I thought that, at the very least, my life would go back to normal, that I’d begin to think and act just like everybody else, that I might be able to garner more friends compared to the number of fingers on both hands, that I might even become a productive employee at last, haha. But in only a few weeks after that hurtful decision, I immediately went back to writing. As I took solace in the verses of José García Villa, Manuel Bernabé, and other Filipino writers in both Spanish and English, I realized that, despite my problems with both reading and writing, I still couldn’t gravitate away from books. And the itch to write was still there. I devoured as much time as possible amusing myself with tomes and tomes of lore and non-fiction. I also dug up old verses of mine kept in various old bags stashed underneath our family-sized bed; I thought that it was the right time to reread, review, and edit them all up, which was what I did. And while I was doing that, I started writing new verses both in English and Spanish. I also experimented with Tagálog (using the original orthograpny). Eventually, I started posting some of them on my social media accounts. They didn’t become big hits, of course. But at least, they somehow managed to ease up the itch and kept me sane.
Also, when I gave up on writing/blogging, I was still under contract with our city government to produce at least two local history books. That was something I couldn’t free myself from. Luckily, I was able to write one which got published and launched early this year, the biography of Abelardo “Captain Remo” Remoquillo, a World War II hero from our place. It was a dream come true, something that I thought would never happen anymore. Quite ironic for someone who publicly gave up writing (the second book’s still in the works, another story altogether).
No, Captain Remo’s biography didn’t catapult me to published greatness, but it was still a dream come true nonetheless. Publish or perish, critics always say to writers. To my mind, that book was my ticket away from becoming a spurned genius. And somehow, it inspired me to publish some more!
As the months piled up, so did ideas from books and news, both fake and true. The war between Yellowtards and Dutertards became more appealing (and appalling) than the war against drugs. ISIS was on the move and has even reached our shores. An imbecile who was voted to Congress sought to change our country’s name. So during these tumultuous times, I kept my silence. I rarely visited my social media blogs and stayed away from online wars. But the ideas kept piling up. They have welled up inside my head so bad that it almost became unbearable to even sleep. I became more and more restless, especially during days when I’m trapped for hours inside a bus in EDSA. As I have written before, my tired mind felt like an empty glass pitcher that’s been gradually filling up with water, then placed inside a freezer until it froze and expanded, breaking the pitcher in the process.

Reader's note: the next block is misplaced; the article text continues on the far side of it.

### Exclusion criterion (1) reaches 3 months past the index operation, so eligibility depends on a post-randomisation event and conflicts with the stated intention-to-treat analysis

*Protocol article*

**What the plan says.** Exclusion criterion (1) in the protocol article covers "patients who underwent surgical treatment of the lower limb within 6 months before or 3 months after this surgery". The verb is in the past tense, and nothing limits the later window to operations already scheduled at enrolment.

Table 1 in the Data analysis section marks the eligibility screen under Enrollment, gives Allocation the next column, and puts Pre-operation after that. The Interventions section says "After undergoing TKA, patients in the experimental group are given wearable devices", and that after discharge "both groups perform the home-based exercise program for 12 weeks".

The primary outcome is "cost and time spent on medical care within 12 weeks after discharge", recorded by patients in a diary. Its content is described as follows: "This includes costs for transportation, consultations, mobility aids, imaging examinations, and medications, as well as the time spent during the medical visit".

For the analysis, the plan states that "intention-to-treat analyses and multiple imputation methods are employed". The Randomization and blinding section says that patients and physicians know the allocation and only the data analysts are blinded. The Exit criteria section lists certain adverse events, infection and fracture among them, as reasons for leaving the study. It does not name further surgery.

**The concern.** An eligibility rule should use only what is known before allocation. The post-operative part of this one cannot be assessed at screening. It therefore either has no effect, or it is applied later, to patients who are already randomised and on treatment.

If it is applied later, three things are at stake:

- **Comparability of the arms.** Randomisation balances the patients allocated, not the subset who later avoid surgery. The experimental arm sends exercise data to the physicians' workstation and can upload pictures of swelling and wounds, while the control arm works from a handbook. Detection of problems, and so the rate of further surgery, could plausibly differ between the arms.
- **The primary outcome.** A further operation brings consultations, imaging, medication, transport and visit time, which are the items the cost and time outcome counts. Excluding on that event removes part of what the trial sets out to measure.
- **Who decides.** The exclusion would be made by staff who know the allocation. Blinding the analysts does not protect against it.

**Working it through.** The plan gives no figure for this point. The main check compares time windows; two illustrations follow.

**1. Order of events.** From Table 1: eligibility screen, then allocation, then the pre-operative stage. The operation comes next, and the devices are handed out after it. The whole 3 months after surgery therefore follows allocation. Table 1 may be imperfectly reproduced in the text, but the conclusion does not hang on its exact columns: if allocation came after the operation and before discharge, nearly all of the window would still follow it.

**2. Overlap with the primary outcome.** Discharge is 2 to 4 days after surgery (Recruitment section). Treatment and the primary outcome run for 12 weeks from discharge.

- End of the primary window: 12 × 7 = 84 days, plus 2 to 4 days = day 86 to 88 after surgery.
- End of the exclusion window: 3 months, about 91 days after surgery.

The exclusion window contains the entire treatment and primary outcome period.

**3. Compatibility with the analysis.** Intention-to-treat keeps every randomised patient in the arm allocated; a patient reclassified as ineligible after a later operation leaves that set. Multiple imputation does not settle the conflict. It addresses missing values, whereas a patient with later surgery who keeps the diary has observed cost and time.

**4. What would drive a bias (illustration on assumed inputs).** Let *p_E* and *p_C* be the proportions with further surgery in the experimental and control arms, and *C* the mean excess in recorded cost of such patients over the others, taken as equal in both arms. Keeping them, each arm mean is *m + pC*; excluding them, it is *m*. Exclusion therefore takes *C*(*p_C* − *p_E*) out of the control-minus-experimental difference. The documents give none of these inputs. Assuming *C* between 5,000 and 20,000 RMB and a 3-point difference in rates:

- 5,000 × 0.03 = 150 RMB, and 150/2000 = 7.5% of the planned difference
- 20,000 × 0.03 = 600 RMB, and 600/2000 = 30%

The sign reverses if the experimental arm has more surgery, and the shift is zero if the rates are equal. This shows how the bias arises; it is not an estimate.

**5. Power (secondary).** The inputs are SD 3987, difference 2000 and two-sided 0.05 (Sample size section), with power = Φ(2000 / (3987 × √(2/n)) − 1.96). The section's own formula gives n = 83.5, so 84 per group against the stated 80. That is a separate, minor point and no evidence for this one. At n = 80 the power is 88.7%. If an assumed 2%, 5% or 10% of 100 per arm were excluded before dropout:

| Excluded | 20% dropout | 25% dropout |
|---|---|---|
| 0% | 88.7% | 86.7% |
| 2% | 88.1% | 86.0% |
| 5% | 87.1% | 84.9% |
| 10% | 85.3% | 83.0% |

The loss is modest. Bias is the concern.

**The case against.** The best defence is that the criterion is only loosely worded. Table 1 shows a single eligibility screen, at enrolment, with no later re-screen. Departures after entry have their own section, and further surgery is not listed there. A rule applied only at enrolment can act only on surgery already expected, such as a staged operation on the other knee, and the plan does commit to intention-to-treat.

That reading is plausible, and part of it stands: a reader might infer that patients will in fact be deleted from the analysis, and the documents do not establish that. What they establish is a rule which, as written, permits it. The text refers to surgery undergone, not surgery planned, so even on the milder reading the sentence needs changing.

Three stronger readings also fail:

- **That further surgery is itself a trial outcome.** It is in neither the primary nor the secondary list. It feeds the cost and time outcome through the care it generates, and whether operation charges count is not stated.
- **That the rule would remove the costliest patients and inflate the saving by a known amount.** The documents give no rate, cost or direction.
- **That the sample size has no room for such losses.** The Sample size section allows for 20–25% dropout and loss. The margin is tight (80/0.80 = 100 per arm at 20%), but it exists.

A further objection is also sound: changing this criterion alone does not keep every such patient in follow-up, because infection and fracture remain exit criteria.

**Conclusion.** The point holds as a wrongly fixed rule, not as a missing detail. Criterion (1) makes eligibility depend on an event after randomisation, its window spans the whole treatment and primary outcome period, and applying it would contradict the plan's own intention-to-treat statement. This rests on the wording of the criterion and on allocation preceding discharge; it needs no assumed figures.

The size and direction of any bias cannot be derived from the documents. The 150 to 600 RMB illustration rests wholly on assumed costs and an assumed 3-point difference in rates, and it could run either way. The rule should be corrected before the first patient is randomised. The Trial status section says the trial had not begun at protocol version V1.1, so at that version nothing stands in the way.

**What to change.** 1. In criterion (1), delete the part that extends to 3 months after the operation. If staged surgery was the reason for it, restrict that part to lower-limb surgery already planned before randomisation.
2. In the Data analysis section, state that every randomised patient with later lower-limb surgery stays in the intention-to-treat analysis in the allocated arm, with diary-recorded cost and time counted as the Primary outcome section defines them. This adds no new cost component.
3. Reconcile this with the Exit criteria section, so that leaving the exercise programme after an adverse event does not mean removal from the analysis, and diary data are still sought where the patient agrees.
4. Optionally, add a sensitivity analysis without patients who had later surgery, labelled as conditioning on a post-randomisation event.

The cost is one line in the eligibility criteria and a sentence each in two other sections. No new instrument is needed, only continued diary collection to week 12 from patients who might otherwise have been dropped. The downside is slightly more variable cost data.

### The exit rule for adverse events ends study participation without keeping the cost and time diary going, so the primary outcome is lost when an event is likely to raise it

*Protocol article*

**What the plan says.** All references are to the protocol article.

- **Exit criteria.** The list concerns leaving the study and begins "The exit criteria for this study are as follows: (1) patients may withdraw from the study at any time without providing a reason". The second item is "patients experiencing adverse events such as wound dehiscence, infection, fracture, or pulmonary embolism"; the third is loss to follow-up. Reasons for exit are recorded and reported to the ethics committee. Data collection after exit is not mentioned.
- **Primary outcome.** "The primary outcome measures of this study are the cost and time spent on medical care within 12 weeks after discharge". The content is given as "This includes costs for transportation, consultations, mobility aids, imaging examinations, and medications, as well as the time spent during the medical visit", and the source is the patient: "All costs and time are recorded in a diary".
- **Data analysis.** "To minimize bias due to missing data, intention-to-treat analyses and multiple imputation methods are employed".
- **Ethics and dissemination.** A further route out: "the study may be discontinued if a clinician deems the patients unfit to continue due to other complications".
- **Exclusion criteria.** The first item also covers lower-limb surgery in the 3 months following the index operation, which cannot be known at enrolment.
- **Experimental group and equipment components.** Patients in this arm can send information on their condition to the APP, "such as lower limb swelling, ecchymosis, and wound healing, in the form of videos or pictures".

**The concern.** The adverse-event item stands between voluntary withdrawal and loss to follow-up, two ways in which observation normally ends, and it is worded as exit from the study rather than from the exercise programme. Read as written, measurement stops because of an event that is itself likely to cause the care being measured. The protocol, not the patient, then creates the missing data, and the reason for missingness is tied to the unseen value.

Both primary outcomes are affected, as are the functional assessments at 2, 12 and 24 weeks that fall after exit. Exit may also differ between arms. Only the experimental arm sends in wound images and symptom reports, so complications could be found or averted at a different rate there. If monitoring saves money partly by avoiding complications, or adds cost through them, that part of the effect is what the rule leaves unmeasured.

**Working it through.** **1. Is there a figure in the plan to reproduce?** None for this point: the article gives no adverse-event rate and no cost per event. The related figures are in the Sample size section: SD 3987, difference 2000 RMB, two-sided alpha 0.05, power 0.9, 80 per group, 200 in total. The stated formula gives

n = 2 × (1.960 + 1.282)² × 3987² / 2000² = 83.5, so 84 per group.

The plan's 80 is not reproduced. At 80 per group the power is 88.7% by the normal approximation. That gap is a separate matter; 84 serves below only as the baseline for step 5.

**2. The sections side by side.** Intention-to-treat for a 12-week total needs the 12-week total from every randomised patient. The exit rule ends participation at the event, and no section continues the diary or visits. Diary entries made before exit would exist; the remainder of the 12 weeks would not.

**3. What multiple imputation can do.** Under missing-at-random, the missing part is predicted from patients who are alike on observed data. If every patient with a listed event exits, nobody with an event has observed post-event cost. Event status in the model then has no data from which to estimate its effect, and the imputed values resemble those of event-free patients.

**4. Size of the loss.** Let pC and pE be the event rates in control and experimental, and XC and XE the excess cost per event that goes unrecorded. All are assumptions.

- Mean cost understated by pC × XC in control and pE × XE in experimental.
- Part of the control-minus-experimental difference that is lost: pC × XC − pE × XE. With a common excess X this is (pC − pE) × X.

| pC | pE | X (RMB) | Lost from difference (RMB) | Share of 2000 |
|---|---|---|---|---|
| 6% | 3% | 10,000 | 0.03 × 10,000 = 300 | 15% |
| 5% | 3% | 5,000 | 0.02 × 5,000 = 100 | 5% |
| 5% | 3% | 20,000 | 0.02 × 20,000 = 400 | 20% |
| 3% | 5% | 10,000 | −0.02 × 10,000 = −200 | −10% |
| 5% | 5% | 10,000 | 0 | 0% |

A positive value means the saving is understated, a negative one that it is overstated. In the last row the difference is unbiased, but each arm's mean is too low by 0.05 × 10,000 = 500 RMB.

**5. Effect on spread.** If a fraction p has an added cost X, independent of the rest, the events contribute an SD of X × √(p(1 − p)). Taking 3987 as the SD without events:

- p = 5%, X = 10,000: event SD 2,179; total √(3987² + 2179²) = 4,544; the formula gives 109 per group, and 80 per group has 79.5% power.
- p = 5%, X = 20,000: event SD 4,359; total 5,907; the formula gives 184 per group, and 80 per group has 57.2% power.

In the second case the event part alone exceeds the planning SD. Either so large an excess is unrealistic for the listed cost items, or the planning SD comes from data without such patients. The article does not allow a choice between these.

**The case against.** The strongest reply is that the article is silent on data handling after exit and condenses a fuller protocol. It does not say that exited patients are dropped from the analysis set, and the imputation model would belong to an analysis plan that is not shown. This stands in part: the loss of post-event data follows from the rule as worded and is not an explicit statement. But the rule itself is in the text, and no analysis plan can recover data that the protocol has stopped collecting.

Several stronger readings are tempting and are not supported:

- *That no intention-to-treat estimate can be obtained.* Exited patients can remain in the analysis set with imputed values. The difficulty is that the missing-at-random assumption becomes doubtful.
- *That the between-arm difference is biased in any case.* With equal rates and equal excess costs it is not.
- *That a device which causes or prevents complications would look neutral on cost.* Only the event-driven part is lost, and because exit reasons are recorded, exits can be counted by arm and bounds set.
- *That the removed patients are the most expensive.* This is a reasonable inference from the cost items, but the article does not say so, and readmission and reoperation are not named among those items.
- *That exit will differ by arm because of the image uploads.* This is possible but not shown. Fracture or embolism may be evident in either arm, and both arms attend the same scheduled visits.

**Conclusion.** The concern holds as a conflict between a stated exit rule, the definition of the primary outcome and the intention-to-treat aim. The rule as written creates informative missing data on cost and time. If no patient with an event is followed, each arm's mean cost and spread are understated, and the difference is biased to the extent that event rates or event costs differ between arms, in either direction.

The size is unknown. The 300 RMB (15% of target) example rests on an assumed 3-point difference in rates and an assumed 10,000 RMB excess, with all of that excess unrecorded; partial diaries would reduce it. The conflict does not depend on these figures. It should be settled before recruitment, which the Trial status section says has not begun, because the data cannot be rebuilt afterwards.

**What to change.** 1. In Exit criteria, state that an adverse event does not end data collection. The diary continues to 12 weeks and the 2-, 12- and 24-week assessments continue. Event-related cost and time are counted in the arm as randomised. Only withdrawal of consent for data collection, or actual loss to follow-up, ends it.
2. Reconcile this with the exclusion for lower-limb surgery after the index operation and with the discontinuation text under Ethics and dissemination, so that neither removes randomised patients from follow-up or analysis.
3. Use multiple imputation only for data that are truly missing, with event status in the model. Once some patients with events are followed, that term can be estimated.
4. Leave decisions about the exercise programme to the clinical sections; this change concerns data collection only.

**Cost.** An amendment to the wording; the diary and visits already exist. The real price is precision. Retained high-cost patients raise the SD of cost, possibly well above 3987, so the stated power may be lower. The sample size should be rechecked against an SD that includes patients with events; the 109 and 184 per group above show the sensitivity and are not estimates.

Should I write again?
During one lunch hosted by eminent Filipinista scholar Señor Guillermo Gómez Rivera for my family at the Casino Español de Manila early this year, my wife Yeyette told him of my troubles. Upon further analysis, Señor Gómez said that I must have suffered from a nervous breakdown, only that I didn’t know it! My golly. He confessed that when he was my age, he suffered the same thing, and it took him two years to recover. Two years! His advise to me was non-medical but spiritual: to pray the Our Father, Hail Mary, and Apostle’s Creed, all in threes every day. That is what he did, and it worked.
Last summer at Villa Escudero, Gemma Cruz Araneta (who doesn’t know her?), my youngest daughter’s godmother, warned me of the dangers a writer could face once he stops writing. She said it is no different from a pianist who doesn’t practice that much and then suddenly goes back to playing the piano again. With disastrous results. It’s that bad.
Little by little, I realized that what I really gave up on was blogging. But I haven’t really given up on writing (as evidenced by those poetic pieces that I post on social media from time to time as well as my first book). Because it’s something that I just couldn’t. No matter how good or bad I am on it, in spite of my fear of mediocrity, it’s something that I couldn’t part myself from.
I just had to go back. The soonest. I had no plans of becoming like that apocryphal pianist.
* * * * * * *
When I thought of going back to blogging, I was struggling with the decision if I should revive my two blogs. I already said goodbye to them. And it was definite. But in the end, I decided to just create a new one.
EL FILIPINISMO will be a combination of ALAS FILIPINAS and FILIPINO eSCRIBBLES. They will be written in both Spanish and English. My blogposts, however, will not be bilingual, meaning that there will be no Spanish translations of my English texts and vice versa because I find it too tedious and time-consuming. There will be times that I will write only in English, and there will be times when I will write only in Spanish. Or both. But English will certainly dominate this blog because it is in this language that I was trained to write. Admittedly, I write comfortably in it, and I immediately point a blaming finger towards our educational system which has trained me and my generation and the ones who came before us. But enough of that for a while. Although English blogposts have more chances of getting the spotlight on this blog, the importance of Spanish as a Filipino language will always be highlighted and emphasized.